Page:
Saying no and other difficult things

Recently I was working on identifying recruiting sources for a client. I ended up at two sources which were almost identical. The physical locations were very similar. They were physically close. A few minutes from each other actually. The people who were at the locations were demographically identical. The goals of the people were also very similar. My visits were at the same time of day.  

However, there were many clues underlying a significant difference in values

The first mistake is when the above clues are overlooked. The second mistake is when people decide to move forward with both of the sources even when they see the clues. They decide that two is always better than one. They tell themselves they will hold the second group to a higher standard when hiring. They never do. They always have lots of reasons to undercut the standard. They need warm bodies. They have a contract they have to fulfill. They promise themselves they will reinstate the standard once the contract is completed.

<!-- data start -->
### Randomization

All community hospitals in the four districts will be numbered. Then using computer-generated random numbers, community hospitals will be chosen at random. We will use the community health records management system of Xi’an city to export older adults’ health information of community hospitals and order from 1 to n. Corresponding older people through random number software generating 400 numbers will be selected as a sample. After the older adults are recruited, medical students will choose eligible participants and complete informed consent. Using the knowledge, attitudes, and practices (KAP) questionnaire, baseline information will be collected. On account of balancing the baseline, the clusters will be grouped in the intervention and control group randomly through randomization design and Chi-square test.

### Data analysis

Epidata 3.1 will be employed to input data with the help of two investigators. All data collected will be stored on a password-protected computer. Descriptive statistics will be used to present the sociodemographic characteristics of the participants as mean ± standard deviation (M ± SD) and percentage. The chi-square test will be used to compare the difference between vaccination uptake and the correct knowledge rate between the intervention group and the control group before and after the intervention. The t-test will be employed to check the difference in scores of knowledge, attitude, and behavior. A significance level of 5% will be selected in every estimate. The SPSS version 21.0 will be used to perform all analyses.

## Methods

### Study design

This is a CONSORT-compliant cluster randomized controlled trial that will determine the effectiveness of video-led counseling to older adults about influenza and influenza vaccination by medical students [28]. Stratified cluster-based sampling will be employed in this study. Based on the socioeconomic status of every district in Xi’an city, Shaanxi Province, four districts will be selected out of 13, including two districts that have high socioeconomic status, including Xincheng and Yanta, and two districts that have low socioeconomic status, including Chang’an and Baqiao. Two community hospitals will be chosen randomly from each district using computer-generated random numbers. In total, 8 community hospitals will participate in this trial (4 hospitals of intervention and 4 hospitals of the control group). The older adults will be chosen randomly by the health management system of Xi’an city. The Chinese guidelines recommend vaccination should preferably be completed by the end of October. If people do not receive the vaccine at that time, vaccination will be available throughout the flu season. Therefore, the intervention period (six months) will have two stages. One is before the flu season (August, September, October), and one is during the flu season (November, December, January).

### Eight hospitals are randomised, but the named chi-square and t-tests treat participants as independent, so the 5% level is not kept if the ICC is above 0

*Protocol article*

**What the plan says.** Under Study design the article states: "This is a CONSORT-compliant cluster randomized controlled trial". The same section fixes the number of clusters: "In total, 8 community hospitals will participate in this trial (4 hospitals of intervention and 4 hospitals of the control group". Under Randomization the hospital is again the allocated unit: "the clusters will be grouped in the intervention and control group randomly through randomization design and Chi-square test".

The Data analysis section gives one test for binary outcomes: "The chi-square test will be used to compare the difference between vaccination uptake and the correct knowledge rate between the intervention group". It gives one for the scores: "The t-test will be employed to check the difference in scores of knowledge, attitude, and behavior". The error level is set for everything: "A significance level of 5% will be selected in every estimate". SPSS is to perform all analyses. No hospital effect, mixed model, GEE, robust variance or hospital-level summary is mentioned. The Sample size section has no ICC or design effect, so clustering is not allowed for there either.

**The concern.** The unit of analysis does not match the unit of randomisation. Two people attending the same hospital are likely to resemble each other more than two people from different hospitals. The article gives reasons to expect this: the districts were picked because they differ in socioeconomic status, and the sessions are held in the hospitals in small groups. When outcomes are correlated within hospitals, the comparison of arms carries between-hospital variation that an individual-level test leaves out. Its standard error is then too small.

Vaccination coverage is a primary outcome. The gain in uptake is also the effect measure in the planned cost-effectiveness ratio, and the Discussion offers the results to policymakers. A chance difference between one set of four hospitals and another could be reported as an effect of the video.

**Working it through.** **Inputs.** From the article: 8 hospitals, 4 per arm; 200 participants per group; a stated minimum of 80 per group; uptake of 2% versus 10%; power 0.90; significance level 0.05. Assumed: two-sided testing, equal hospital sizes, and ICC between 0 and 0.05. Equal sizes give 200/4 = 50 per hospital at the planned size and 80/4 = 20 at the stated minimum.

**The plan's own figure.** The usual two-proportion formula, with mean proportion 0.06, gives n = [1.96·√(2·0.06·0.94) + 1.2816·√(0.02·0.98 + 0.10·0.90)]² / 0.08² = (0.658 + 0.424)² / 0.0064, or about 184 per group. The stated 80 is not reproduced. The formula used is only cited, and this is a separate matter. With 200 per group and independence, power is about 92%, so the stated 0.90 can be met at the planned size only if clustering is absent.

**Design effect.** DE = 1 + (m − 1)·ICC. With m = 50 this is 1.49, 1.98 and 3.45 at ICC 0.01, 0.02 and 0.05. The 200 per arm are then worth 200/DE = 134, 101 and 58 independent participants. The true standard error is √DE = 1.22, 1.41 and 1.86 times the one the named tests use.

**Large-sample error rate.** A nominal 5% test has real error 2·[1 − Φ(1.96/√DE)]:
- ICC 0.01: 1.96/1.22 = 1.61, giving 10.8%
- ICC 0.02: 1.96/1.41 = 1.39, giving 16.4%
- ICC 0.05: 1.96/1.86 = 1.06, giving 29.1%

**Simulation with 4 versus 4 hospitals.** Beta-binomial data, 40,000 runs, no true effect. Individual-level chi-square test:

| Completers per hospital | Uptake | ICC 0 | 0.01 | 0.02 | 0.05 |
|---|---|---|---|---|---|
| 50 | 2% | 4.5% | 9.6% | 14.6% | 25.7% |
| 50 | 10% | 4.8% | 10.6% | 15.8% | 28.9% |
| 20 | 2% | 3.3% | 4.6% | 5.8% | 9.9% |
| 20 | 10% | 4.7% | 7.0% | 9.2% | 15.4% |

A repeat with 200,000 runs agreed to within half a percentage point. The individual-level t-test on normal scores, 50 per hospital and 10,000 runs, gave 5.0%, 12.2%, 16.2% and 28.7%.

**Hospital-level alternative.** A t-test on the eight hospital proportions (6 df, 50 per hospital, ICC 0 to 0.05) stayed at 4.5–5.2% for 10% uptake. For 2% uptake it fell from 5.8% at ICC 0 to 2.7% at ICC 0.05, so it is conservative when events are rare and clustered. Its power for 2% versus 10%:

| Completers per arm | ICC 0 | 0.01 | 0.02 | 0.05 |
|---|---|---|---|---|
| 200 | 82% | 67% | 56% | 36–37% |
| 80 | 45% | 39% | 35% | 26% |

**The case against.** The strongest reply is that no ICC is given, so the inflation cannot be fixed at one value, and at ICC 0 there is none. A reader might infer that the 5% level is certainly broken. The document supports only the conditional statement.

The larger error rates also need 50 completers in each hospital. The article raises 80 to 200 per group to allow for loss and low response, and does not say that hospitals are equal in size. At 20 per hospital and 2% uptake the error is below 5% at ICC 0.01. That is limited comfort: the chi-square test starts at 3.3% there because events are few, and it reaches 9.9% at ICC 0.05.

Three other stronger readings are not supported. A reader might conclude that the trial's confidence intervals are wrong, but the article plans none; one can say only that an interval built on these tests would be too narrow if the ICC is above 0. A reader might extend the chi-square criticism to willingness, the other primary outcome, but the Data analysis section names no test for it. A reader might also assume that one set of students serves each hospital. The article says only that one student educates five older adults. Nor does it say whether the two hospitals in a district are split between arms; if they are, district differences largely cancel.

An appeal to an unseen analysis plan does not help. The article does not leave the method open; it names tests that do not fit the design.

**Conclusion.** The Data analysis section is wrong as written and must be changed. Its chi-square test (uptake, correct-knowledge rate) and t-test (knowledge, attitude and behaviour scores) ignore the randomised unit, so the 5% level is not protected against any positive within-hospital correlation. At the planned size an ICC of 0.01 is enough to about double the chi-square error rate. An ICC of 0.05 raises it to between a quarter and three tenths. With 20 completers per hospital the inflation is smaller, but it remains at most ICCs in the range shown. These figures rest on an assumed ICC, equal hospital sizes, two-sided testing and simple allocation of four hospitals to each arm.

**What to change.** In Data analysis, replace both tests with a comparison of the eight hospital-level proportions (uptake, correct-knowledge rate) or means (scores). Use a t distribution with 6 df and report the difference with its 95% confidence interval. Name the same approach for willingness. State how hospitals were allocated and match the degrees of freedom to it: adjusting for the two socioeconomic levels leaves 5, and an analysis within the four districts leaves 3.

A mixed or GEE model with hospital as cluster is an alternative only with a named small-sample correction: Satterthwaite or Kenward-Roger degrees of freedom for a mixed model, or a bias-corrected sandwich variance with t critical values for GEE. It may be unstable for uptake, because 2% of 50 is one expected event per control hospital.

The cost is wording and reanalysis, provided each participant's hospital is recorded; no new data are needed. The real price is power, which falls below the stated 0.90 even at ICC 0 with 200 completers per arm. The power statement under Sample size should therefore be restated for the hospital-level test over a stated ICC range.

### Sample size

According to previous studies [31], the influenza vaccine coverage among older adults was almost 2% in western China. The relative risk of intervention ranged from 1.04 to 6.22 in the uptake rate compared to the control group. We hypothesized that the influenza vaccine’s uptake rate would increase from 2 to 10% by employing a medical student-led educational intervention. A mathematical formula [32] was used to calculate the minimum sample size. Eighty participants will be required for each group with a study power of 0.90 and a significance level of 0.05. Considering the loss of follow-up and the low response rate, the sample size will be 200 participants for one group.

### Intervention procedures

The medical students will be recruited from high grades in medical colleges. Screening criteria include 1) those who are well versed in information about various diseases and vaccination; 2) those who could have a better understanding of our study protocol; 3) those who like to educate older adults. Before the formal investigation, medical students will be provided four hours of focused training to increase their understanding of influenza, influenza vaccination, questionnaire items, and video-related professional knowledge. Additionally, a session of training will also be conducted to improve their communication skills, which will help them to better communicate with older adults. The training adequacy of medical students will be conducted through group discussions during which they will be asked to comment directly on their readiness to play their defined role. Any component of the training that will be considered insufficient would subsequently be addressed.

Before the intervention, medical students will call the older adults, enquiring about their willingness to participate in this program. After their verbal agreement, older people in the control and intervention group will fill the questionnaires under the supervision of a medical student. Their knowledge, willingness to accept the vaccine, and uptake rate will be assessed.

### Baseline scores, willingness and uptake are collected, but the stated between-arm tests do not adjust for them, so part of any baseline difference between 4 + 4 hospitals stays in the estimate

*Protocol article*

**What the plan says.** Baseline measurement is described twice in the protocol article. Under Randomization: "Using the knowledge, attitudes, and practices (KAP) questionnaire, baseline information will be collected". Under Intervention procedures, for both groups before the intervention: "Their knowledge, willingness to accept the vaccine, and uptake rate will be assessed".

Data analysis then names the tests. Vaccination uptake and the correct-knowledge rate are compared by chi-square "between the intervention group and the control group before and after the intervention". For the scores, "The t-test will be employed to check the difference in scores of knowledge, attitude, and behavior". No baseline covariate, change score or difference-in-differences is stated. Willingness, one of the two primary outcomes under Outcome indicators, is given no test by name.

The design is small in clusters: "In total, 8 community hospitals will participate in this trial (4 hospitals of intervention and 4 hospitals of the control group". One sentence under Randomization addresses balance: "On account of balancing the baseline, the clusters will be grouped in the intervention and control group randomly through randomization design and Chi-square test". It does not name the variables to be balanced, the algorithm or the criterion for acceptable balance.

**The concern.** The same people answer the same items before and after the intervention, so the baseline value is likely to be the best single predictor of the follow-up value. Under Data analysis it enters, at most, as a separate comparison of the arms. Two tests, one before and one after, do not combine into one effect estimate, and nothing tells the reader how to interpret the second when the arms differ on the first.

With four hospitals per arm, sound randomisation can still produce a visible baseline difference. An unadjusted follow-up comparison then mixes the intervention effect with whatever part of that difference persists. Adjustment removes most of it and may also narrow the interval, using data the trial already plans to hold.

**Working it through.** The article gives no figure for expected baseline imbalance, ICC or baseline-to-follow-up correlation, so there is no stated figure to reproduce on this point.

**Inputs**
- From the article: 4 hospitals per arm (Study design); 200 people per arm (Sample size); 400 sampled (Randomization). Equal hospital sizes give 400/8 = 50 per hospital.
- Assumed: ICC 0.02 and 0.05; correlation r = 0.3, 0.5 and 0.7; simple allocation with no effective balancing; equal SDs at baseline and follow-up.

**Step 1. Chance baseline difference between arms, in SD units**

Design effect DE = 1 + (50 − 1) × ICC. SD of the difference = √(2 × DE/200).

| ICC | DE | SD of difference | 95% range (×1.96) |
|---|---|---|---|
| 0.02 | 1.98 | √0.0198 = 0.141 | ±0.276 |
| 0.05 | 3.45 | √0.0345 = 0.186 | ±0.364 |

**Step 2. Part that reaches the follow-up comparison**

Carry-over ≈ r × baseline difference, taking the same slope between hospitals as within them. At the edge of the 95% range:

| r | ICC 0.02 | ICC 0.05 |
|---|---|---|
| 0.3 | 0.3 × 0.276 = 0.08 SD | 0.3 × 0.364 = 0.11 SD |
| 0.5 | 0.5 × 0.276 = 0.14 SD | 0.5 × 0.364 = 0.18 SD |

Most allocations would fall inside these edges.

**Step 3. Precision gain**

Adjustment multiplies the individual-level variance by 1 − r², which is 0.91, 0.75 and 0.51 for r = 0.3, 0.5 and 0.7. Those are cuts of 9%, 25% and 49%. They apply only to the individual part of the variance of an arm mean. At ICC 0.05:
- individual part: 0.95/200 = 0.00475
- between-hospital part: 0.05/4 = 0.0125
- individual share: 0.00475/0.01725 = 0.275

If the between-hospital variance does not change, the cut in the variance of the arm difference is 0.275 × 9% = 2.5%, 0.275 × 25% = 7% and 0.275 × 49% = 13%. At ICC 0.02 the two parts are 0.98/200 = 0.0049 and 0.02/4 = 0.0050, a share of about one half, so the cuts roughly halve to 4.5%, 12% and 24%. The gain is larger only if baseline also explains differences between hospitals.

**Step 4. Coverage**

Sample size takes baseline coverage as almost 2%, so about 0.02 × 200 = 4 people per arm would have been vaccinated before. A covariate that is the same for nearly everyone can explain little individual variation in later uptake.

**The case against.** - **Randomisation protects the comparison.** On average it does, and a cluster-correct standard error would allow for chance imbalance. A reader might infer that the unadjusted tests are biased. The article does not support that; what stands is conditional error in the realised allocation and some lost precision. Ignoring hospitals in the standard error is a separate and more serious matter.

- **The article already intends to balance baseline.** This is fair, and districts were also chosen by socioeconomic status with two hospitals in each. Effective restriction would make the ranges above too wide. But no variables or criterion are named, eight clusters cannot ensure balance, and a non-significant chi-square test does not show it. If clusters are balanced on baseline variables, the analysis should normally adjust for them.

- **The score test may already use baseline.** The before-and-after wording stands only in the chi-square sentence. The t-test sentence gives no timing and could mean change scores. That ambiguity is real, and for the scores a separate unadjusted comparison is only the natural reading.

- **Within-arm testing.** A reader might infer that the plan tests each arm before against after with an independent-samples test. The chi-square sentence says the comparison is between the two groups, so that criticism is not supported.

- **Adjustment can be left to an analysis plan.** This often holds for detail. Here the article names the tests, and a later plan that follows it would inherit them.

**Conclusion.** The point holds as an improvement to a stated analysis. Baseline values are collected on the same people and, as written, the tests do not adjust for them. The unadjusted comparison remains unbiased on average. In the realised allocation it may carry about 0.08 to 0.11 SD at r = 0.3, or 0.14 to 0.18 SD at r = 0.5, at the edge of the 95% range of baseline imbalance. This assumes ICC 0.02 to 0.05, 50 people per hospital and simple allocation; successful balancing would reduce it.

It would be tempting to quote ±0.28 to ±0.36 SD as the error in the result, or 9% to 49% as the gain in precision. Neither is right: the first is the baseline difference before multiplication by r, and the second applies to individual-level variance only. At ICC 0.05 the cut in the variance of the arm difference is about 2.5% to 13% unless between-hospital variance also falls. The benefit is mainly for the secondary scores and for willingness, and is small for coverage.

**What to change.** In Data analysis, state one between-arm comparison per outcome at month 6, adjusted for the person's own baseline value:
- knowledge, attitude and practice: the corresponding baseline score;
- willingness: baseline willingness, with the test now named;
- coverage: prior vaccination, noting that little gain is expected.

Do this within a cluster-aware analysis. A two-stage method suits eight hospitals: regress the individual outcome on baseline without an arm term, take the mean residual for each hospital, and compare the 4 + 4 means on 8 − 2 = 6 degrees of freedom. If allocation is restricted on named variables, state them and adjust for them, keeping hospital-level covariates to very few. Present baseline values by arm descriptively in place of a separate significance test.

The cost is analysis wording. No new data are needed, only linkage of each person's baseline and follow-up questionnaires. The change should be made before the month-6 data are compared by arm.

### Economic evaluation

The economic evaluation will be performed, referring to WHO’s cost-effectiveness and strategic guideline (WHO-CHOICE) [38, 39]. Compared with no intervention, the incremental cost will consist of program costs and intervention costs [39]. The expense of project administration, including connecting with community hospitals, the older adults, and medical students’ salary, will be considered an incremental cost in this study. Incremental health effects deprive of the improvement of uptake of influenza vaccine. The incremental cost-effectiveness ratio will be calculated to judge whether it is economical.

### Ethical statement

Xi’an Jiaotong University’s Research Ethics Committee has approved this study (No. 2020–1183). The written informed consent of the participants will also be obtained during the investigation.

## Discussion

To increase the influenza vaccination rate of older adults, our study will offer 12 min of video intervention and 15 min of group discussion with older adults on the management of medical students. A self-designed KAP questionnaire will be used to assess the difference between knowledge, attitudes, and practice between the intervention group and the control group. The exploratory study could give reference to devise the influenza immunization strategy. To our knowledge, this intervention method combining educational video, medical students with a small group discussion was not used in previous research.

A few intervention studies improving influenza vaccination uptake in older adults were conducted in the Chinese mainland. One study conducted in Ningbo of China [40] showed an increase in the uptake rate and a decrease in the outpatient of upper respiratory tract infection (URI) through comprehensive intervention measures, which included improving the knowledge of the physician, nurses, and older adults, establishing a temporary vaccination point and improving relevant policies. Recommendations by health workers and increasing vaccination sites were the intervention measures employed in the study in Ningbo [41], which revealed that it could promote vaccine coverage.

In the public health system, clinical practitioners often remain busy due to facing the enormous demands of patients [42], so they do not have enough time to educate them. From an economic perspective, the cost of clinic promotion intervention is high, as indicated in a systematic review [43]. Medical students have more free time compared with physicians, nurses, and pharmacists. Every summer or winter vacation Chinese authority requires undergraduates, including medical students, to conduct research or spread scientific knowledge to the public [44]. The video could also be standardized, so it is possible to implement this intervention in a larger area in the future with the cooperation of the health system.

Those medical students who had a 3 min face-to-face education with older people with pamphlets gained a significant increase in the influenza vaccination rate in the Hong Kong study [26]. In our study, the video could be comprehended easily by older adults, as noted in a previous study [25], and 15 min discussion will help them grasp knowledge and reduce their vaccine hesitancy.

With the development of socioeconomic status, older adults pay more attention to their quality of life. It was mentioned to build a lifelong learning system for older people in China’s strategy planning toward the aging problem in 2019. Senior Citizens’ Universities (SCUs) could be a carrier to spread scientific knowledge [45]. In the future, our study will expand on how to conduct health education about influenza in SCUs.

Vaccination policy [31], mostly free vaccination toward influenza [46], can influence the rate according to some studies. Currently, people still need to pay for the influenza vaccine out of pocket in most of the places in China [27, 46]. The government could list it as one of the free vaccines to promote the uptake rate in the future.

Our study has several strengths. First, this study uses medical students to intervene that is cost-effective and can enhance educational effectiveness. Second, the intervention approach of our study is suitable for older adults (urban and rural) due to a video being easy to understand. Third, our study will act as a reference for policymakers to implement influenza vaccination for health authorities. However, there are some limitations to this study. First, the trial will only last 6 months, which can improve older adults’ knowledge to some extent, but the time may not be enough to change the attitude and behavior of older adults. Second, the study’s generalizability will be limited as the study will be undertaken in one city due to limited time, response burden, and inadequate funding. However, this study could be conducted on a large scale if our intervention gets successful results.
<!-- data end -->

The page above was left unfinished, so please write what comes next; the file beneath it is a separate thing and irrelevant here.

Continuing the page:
At one point, I caught a vision of two employees from each recruiting source sitting next to each other waiting for their interviews. The two higher value candidates would not be impressed with the two lower value candidates. Would they walk out? Maybe. Would they question why they are there? Absolutely. Do you want either of these scenarios to happen? NO!!

As time moves along, the lower values candidates turn into lower value employees. The employer never has a good time to “clean house” of the lower value employees. This is when the costs and lack of productivity start piling up. One of the quickest ways for the costs to start increasing is when the higher value employees get tired of the consequences of working with lower value employees. They decide to move on. Losing just one good employee will severely cut your productivity.

This is why I rejected the one source and never recruited there

So what happened next? I continued to look for good recruiting sources which fit my client. It took a couple of weeks, but we found another quality recruiting source. It was clear the values were in alignment with the first source. I was so glad we had the inner strength to say no.

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